Courtesy lessons for police: %$#! no
Courtesy never has proven to be an effective crime deterrent.
Perhaps that's because most crimes, by their very nature, are discourteous acts, illegal breaches of etiquette, proof of profound disrespect for one's fellow man. Rare is the instance when a thug confronting someone in a dark alley says, “My sincere apologies, sir, but my current unfavorable socioeconomic status leaves me little choice but to rob you at gunpoint.”
That's what makes Pittsburgh City Councilman Ricky Burgess' proposal to spend as much as $150,000 on what amounts to a sensitivity training program for police so ridiculous.
Burgess wants to hire an emasculating outfit called the Unleashing Respect Project Inc. to forge “a comprehensive police-community partnership program.” According to legislation Burgess has introduced, the partnership pushers would do this by instructing officers “to treat everyone they encounter, including lawbreakers, with unconditional respect.”
You read that correctly. Burgess wants officers to have feelings of deep admiration and empathy for the segment of society that deserves it the least — even while trading gunfire with that frequently violent demographic.
In that regard, the councilman undoubtedly dwells in a minute minority. It's a safe assertion to make that most city residents probably don't care if police respect criminals. They would much prefer that they arrest them.
People are funny that way.
If forced to respect everyone with whom they come in contact, the interactions would be very different between officers and certain segments of the criminal element. Profound conversational shifts inevitably would occur with:
• Purse snatchers
“Let me ... catch my breath for a moment ... before I cuff you. I can't believe I was able to catch someone as quick as you, you speedy little ruffian!
“Tell me, did you run track at all in high school before deciding to put your obvious talents to criminal use?”
• Bank robbers
“I feel just awful that the red dye that teller put in with the money you requested exploded and got all over your clothes. That was incredibly impolite of her, especially after you presented her with such an eloquently crafted holdup note. I really think you should consider filing a formal complaint with the bank.”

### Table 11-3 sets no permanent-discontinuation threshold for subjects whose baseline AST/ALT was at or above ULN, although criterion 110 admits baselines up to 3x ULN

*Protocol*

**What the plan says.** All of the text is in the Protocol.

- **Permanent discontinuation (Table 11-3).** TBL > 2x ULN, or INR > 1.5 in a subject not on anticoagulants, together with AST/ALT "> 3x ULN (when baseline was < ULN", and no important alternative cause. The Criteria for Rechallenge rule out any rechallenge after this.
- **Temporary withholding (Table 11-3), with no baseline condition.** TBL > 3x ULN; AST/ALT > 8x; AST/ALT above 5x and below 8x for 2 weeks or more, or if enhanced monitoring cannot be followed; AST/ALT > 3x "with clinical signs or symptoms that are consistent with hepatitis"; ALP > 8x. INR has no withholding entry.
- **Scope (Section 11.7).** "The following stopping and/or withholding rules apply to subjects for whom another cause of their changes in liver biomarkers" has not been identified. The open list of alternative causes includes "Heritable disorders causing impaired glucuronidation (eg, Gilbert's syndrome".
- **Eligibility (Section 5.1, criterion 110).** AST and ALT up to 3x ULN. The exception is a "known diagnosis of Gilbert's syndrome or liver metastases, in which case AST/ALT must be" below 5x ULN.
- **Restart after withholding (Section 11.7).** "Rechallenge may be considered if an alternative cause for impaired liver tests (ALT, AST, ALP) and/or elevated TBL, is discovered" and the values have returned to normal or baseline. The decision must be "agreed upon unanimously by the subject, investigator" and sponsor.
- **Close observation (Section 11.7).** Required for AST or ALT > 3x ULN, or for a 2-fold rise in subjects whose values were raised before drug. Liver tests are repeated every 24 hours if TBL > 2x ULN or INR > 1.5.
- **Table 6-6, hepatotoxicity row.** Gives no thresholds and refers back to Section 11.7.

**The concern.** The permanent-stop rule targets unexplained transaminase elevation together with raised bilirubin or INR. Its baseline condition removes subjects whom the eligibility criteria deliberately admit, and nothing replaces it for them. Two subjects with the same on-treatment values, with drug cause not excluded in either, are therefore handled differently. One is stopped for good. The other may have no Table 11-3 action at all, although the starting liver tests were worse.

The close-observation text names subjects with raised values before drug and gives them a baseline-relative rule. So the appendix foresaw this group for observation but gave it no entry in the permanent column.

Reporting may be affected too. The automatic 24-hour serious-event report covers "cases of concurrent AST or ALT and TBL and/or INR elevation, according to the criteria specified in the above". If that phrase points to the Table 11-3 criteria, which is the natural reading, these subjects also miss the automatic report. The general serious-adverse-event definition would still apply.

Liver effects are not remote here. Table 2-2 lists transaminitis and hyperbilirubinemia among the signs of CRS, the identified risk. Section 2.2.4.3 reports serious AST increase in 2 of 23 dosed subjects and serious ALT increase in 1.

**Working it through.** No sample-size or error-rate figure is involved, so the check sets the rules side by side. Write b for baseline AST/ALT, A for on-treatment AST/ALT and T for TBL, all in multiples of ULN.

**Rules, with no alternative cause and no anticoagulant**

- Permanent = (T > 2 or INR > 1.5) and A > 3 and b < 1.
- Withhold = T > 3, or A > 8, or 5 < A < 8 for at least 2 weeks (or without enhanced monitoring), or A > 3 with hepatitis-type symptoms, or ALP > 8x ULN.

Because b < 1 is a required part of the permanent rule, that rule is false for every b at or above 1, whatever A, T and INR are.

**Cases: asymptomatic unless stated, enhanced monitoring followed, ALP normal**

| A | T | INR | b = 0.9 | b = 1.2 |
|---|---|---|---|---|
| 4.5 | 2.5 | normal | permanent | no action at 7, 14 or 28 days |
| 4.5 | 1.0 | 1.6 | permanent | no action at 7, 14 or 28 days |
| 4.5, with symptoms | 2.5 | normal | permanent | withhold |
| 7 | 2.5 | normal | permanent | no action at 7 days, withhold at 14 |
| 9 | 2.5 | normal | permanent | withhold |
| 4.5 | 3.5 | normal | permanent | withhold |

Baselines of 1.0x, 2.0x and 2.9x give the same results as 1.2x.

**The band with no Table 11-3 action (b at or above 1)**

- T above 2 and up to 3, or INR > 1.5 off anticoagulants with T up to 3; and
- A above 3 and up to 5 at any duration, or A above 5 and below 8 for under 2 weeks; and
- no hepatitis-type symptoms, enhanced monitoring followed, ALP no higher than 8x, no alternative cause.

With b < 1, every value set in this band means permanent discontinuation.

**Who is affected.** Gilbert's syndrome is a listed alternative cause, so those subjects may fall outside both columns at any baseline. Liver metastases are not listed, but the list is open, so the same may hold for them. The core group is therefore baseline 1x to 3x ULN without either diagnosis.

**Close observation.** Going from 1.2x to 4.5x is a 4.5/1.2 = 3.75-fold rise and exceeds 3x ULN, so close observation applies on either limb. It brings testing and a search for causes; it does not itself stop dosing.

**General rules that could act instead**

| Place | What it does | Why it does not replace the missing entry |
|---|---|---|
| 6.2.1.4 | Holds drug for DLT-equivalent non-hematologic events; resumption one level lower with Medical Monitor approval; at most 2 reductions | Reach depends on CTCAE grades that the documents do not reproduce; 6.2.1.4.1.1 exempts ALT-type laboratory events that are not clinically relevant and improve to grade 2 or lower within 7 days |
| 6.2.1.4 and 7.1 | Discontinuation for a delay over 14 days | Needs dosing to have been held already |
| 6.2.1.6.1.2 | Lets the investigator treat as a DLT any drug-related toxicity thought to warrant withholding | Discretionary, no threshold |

• Spousal abusers
“Before I read you your Miranda rights, sir, let me say how admirable your restraint was in responding to the bland and unsatisfying dinner that was prepared for you tonight. Many men would have done much more than just blacken their wife's eyes.”
• Narcotics traffickers
“Z-Dog, I think too much of you to go on living this lie. I'm an undercover police officer. I've been buying cocaine from you not to snort it, but to compile enough evidence to arrest you and shut down your highly profitable drug operation. Our relationship was founded on dishonesty. I hope you can forgive me.”
Eric Heyl is a staff writer for Trib Total Media. He can be reached at 412-320-7857 or firstname.lastname@example.org.
Show commenting policy
TribLive commenting policy
You are solely responsible for your comments and by using TribLive.com you agree to our Terms of Service.
We moderate comments. Our goal is to provide substantive commentary for a general readership. By screening submissions, we provide a space where readers can share intelligent and informed commentary that enhances the quality of our news and information.
While most comments will be posted if they are on-topic and not abusive, moderating decisions are subjective. We will make them as carefully and consistently as we can. Because of the volume of reader comments, we cannot review individual moderation decisions with readers.
We value thoughtful comments representing a range of views that make their point quickly and politely. We make an effort to protect discussions from repeated comments either by the same reader or different readers.
We follow the same standards for taste as the daily newspaper. A few things we won't tolerate: personal attacks, obscenity, vulgarity, profanity (including expletives and letters followed by dashes), commercial promotion, impersonations, incoherence, proselytizing and SHOUTING. Don't include URLs to Web sites.
We do not edit comments. They are either approved or deleted. We reserve the right to edit a comment that is quoted or excerpted in an article. In this case, we may fix spelling and punctuation.
We welcome strong opinions and criticism of our work, but we don't want comments to become bogged down with discussions of our policies and we will moderate accordingly.
We appreciate it when readers and people quoted in articles or blog posts point out errors of fact or emphasis and will investigate all assertions. But these suggestions should be sent via e-mail. To avoid distracting other readers, we won't publish comments that suggest a correction. Instead, corrections will be made in a blog post or in an article.
- New Ken man ‘holed up’ in house
- Piecemaker kiosk kicks out keepsakes on the spot
- Greensburg Central Catholic softball hopes to bounce back in Class A
- First Draft: Beer lovers at CoStar take the time to brew it right
- Hempfield softball motivated after missing playoffs
- Police arrest 4 in Pitcairn drug investigation
- Penguins notebook: Staal insists he never asked for trade to Penguins
- Bergdahl, speaking for 1st time, claims 12 attempts to flee Taliban
- Pirates notebook: Worley bounces back after rough start
- Blast collapses NYC apartments, injures 12
- Porterfield: Fish dinner benefits Normalville Fire auxiliary